40% of dog owners who don't pick up their poop—that's gross. And here's why:
Did you know that pet waste (namely dog's poop) in natural areas is detrimental to our environment?
There are an estimated 87 million dogs in Europe and 72 million in the United States. And with that many doggos, that’s a whole lot of poop.
I think we all know that leaving Fido’s ‘little parcels’ is poor practice, socially. But it’s also pretty bad for our natural environment and for our native wildlife.
So much so that in the early 90s, the EPA categorized dog’s poop as an environmental pollutant, placing it on the same level with pesticides.
Just one gram of dog’s poop can contain up to 23 million fecal bacteria!
Why is this a concern? Well, it is when you consider that around 40 MILLION tonnes of dog waste is left behind every year.
How does this happen? 40% of dog owners say that they don’t pick up their pet’s poop for a variety of reasons. The main being: They think it will eventually dissolve, decompose or otherwise go away!
Here are the top 6 reasons to stoop and scoop:
Wondering how often should you pick up dog poop in your yard?
1.) Dog’s Poop Can Spread Parasites
Dog poop can spread parasites in many ways.
You’ve probably seen the flies that buzz around that steamy pile of doggie poop. Flies alone have 60 million pieces of bacteria on their feet, leading to the spread of bacteria.
In addition, here are other ways dog poop spreads parasites:
– Your pet’s paws: your pet’s paws can bring poop inside, which they’ll bring into your house … whether you know it or not
– Your lawnmower: the lawnmower blades in your yard could catch dog poop, leading to further spread of parasites .
2.) It May Make You Sick
A single dog will produce more bacteria in one day than a person, a horse and a cow combined.
These parasites and bacteria found in dog’s poop can be transferred from your pet’s poop to your family:
– Worms (A recent Center for Disease Control and Prevention study found that 14% of Americans tested positive for roundworms!)
It’s highly recommended to not stoop and scoop when you’re pregnant or nursing (get a friend to do it instead, or pick up a scooping tong).
If your pup *does* have worms, and you leave their poop in your yard, your dog could keep reinfecting itself, even after you have paid for pricey vet treatments.
These parasites can transfer to our native wildlife, who don’t have the luxury of seeing a veterinarian.
3.) Dog Poop Can Contaminate Waterways
It’s estimated that dog’s poop is the 3rd or 4th on the list of contributors to bacteria in contaminated water. This leads to poisoned plants and aquatic wildlife.
Pollutants originate from rain water runoff via sewer systems, and from dogs pooping near rivers, streams and on beaches.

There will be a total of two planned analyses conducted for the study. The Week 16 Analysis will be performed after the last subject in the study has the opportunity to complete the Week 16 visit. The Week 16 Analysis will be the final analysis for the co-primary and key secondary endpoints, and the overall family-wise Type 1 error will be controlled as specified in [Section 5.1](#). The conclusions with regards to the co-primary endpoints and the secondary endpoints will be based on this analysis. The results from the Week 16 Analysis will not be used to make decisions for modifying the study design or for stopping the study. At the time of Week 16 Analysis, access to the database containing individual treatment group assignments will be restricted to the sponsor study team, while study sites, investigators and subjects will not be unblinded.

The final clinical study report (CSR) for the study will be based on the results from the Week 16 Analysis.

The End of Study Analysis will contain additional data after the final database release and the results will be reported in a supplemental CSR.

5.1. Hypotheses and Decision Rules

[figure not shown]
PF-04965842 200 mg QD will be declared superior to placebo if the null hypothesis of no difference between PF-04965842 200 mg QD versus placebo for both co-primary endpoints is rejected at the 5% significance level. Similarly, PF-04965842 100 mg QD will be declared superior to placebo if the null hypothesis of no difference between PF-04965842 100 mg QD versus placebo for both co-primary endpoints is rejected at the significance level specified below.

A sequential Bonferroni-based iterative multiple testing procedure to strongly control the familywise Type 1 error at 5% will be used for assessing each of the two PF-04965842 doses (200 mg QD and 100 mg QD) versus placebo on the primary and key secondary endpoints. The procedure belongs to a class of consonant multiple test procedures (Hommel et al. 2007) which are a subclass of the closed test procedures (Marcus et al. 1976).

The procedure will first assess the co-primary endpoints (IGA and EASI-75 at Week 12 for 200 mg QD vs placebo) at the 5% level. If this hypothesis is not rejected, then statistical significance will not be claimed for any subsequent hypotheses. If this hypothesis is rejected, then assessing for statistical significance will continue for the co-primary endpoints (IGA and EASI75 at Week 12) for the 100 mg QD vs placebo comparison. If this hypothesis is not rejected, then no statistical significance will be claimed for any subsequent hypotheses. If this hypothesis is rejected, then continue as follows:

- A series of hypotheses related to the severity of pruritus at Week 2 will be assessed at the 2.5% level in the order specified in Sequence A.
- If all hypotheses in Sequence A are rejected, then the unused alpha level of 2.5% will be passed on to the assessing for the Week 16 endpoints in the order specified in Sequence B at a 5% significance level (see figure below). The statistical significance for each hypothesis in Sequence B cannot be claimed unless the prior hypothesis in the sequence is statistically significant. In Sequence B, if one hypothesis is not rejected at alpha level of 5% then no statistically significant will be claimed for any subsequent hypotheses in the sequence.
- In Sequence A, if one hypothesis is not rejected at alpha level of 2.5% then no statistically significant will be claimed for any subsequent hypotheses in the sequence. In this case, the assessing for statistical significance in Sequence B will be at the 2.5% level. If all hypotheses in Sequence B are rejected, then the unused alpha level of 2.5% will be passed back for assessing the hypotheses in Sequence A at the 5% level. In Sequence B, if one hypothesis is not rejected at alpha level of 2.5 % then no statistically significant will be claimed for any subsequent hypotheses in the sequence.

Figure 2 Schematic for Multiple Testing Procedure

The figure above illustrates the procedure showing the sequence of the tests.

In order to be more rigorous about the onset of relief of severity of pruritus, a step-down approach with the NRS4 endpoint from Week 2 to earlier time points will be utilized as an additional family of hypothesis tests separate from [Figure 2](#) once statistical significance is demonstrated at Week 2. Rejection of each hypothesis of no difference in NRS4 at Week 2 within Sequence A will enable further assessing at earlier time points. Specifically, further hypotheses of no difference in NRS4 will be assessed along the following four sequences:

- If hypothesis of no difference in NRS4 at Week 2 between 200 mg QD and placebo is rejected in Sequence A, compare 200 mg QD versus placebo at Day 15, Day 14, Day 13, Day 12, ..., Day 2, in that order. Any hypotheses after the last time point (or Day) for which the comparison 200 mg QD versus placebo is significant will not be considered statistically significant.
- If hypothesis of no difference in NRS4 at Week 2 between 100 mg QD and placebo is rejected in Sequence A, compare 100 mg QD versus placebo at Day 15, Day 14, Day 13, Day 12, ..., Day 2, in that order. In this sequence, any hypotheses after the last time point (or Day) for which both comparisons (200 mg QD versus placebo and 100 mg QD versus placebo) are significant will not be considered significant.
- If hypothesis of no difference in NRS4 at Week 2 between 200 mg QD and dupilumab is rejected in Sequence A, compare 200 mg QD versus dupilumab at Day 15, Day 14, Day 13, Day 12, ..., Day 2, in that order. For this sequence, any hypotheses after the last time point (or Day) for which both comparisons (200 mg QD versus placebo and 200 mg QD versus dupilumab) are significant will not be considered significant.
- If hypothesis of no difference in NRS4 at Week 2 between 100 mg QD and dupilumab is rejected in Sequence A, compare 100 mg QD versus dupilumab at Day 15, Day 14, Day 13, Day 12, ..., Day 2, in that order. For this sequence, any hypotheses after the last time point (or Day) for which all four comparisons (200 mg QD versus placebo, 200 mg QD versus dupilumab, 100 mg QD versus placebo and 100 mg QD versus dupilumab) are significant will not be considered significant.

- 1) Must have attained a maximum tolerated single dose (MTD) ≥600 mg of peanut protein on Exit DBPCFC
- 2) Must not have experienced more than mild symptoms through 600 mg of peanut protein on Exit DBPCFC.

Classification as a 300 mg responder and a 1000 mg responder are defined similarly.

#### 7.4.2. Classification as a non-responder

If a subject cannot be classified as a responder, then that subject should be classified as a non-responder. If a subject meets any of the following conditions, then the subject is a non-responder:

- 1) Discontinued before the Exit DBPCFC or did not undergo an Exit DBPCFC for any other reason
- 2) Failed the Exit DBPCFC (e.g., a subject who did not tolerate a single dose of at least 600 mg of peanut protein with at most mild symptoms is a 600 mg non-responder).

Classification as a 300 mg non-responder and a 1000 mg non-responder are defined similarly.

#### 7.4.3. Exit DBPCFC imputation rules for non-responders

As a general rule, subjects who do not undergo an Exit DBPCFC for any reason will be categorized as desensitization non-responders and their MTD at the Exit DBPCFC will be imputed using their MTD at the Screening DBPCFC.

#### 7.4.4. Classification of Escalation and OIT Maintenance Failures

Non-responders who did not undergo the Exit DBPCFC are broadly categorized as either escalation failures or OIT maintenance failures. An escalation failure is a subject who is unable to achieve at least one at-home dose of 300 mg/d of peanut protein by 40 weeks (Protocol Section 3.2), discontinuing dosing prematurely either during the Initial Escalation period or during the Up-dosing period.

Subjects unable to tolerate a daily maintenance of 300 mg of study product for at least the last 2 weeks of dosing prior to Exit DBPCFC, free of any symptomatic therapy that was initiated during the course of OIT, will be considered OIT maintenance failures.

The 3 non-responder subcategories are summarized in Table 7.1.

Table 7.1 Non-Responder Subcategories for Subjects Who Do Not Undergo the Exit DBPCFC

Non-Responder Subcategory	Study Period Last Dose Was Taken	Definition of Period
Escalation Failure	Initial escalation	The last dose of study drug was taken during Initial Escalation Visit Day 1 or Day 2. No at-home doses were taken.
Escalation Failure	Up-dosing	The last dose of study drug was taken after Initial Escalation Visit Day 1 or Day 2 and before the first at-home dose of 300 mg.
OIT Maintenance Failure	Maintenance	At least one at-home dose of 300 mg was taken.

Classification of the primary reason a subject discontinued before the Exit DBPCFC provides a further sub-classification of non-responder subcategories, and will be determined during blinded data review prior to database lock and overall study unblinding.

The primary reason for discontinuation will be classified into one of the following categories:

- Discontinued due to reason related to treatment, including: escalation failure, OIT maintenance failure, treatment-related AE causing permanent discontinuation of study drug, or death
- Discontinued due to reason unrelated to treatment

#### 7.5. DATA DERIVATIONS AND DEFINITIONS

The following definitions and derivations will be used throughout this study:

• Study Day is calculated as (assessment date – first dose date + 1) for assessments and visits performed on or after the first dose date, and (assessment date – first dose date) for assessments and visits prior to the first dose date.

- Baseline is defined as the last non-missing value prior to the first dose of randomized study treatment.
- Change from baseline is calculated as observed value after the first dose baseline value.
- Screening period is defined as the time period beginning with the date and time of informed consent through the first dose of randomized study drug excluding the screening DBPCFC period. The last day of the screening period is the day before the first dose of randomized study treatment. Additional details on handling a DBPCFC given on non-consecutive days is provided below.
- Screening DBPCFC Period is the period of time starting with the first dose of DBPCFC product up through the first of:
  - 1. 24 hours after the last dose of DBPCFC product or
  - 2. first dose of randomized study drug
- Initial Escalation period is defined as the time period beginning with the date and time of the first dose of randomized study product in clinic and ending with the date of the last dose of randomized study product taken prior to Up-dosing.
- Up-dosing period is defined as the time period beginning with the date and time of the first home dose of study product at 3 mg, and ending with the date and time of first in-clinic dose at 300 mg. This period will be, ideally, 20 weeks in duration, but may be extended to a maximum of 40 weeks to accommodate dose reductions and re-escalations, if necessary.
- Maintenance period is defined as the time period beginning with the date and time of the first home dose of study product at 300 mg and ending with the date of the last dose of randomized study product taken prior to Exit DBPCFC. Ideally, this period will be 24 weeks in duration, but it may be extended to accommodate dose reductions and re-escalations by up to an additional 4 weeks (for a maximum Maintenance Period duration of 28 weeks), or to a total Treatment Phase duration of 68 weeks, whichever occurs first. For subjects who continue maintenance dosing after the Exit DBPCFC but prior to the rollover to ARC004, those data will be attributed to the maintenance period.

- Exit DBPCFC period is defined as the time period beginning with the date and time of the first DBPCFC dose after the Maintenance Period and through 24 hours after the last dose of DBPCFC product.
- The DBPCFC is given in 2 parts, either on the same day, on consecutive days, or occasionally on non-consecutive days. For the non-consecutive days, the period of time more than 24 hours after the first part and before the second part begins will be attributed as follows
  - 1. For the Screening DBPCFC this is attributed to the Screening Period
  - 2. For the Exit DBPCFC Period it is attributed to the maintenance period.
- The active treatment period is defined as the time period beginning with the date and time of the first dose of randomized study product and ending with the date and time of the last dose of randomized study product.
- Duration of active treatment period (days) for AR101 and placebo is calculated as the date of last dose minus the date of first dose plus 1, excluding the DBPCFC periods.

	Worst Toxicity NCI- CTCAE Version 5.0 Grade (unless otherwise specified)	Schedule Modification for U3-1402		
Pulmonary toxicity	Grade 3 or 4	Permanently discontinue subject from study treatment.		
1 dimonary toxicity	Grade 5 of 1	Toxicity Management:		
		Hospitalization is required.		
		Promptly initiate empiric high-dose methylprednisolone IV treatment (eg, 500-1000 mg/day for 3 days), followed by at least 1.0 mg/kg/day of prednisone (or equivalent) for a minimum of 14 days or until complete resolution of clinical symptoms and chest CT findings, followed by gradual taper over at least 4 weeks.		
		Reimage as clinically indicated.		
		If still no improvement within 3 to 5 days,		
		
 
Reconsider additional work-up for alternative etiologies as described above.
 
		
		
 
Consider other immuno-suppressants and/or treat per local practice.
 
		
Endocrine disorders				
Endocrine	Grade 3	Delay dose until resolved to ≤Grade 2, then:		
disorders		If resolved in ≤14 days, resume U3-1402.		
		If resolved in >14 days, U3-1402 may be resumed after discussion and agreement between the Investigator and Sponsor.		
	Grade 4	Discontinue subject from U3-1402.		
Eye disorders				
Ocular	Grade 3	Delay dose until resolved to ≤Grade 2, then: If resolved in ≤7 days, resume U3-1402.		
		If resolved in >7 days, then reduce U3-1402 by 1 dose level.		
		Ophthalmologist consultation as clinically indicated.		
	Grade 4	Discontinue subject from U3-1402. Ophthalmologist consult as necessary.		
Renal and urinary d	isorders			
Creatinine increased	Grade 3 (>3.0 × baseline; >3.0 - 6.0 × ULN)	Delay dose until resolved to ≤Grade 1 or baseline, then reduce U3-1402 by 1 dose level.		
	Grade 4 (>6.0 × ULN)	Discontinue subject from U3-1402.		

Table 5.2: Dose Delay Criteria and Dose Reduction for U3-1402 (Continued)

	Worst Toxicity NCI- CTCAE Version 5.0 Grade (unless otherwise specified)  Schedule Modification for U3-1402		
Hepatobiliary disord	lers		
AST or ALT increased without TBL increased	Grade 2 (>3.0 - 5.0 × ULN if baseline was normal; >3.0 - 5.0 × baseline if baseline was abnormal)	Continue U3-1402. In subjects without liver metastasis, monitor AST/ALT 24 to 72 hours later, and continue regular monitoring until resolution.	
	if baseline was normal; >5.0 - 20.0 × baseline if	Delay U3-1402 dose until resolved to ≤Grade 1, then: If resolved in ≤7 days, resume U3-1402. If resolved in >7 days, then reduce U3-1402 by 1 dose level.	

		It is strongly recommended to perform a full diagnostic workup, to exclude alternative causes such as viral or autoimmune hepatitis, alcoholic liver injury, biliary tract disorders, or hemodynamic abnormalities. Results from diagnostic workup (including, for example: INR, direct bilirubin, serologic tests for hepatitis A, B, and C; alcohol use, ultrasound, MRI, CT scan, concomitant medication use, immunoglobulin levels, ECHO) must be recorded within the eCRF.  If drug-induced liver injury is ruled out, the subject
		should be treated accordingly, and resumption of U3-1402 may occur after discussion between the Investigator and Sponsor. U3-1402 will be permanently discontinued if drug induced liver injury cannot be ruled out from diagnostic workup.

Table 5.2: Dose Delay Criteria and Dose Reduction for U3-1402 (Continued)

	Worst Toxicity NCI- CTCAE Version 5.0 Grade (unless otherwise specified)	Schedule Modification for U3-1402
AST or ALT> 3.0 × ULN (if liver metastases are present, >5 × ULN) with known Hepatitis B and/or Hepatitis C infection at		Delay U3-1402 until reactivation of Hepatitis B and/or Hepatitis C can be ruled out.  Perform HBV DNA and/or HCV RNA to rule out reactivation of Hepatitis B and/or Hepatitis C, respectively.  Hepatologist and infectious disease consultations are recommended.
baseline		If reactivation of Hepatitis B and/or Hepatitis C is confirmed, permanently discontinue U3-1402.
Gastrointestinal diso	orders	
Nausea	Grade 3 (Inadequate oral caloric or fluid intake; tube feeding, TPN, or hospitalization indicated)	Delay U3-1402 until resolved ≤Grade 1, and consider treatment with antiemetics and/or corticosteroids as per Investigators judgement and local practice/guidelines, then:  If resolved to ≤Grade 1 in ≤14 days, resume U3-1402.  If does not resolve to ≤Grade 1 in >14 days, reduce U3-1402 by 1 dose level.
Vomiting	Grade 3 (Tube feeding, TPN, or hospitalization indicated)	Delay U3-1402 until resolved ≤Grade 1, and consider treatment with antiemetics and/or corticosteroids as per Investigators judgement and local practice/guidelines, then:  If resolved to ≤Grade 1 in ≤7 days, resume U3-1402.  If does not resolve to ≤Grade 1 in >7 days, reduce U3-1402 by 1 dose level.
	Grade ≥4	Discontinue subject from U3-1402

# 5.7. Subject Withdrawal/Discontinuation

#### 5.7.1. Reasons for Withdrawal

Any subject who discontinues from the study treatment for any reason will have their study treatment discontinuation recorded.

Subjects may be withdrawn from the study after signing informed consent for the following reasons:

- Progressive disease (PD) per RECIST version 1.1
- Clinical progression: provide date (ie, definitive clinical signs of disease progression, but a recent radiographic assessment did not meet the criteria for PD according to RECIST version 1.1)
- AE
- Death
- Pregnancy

This can trigger excessive weed and algae growth, which can choke out aquatic life and make the water unsuitable for human use.
4.) How long does dog poop take to decompose?
Nutrient inputs from canine urine and feces can have important effects on soil nutrient concentrations, particularly in terms of the macronutrients nitrogen (N) and phosphorus (P).
In areas with a lot of dog walkers, and especially near walking paths, elevated soil P and N concentrations are found, and stable isotope analyses confirmed dogs as the source.
These patterns were still apparent even 3 years after an imposed dog ban.
Elevated N and P inputs have been shown to negatively impact biodiversity and ecosystem function. In plant communities, for instance, N addition decreases species richness in a wide range of ecosystems, whereas P fertilization eradicates the niche of many threatened species.
Dog poop in particular is bad for the environment due to its high meat content.
6.) Leaving Dog's Poop Might Attracts Rats
This one is a bit of a struggle to verify.
Many articles online cite dog poop in your yard as a magnet for rats, who view it as a food source.
I was unable to find a science-based, accurate article to support this. I thought I’d share as food for thought, however!
7.) Lastly, It Can Harm Wildlife
Parasites can transfer to our native wildlife, like squirrels and birds.
Parasites can also become airborne. A recent study of air samples in Cleveland, Ohio, and Detroit, Mich., found that 10 to 50 percent of the bacteria came from dog poop! This means it can fly to different areas, harming local species in various regions.
Best way to store dog poop:
- Stoop and scoop. (Visit our friends at The Original Poop Bags for Biobased and compostable options!).
- Wash your hands after scooping.
- Scoop in good time.
- Dispose of bags properly.
fine for not picking up dog poop
fine for not picking up dog poop
Share this article in your spheres of influence to let others know why you’re Stooping and Scooping and why they should too!
Are you interested in more pet-themed content?
Check out our blog post:
The Best Limited Ingredient Dog Food That’s Healthy For Your Pet And The Planet! Featuring HOPE Pet Food.
It’s no secret that one of the largest carbon emitters is meat production.
The shocking reality is that 14 million Canadian pets now consume a whopping 25% of the meat being produced!
dog owners who don't pick up poop
should you pick up dog poop in your yard
More Blog Posts:
Sustainable LGBTQ Owned Brands and Organizations To Support For Pride Month (and beyond!)
Sustainable LGBTQ owned Businesses to support! Learn about the connection between this community & their inclusion in the environmental movement.
11 Eco-Friendly Camping Gear Tips For Your Next Adventure
Our eco-friendly camping gear checklist will get you ready for your next adventure. Leave no trace & enjoy the land with low impact.